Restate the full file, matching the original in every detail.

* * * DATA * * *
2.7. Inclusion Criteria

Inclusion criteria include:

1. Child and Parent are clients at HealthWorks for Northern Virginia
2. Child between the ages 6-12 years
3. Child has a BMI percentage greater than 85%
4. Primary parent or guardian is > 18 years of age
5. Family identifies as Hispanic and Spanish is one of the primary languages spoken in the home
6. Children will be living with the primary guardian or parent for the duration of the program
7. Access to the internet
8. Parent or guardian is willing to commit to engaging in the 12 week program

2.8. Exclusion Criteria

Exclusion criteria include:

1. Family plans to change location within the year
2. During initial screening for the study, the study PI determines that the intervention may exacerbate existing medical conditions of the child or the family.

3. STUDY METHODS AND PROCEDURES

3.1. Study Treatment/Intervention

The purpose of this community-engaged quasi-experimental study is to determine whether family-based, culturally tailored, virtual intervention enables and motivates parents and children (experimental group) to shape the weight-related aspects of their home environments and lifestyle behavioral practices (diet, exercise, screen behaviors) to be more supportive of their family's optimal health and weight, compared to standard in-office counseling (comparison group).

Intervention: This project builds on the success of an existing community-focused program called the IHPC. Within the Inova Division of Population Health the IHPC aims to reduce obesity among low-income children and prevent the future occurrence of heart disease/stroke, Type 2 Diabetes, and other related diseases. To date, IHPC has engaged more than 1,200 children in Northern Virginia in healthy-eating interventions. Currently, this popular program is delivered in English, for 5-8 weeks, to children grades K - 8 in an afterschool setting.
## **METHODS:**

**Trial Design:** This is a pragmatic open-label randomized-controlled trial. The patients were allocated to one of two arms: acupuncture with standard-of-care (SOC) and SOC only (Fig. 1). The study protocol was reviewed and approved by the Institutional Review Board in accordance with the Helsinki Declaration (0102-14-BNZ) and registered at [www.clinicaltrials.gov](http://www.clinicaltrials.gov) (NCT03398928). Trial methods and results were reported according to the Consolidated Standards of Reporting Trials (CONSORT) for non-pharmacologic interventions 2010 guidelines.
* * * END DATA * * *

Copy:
2.7. Inclusion Criteria

Inclusion criteria include:

1. Child and Parent are clients at HealthWorks for Northern Virginia
2. Child between the ages 6-12 years
3. Child has a BMI percentage greater than 85%
4. Primary parent or guardian is > 18 years of age
5. Family identifies as Hispanic and Spanish is one of the primary languages spoken in the home
6. Children will be living with the primary guardian or parent for the duration of the program
7. Access to the internet
8. Parent or guardian is willing to commit to engaging in the 12 week program

2.8. Exclusion Criteria

Exclusion criteria include:

1. Family plans to change location within the year
2. During initial screening for the study, the study PI determines that the intervention may exacerbate existing medical conditions of the child or the family.

3. STUDY METHODS AND PROCEDURES

3.1. Study Treatment/Intervention

The purpose of this community-engaged quasi-experimental study is to determine whether family-based, culturally tailored, virtual intervention enables and motivates parents and children (experimental group) to shape the weight-related aspects of their home environments and lifestyle behavioral practices (diet, exercise, screen behaviors) to be more supportive of their family's optimal health and weight, compared to standard in-office counseling (comparison group).

Intervention: This project builds on the success of an existing community-focused program called the IHPC. Within the Inova Division of Population Health the IHPC aims to reduce obesity among low-income children and prevent the future occurrence of heart disease/stroke, Type 2 Diabetes, and other related diseases. To date, IHPC has engaged more than 1,200 children in Northern Virginia in healthy-eating interventions. Currently, this popular program is delivered in English, for 5-8 weeks, to children grades K - 8 in an afterschool setting.
## **METHODS:**

**Trial Design:** This is a pragmatic open-label randomized-controlled trial. The patients were allocated to one of two arms: acupuncture with standard-of-care (SOC) and SOC only (Fig. 1). The study protocol was reviewed and approved by the Institutional Review Board in accordance with the Helsinki Declaration (0102-14-BNZ) and registered at [www.clinicaltrials.gov](http://www.clinicaltrials.gov) (NCT03398928). Trial methods and results were reported according to the Consolidated Standards of Reporting Trials (CONSORT) for non-pharmacologic interventions 2010 guidelines.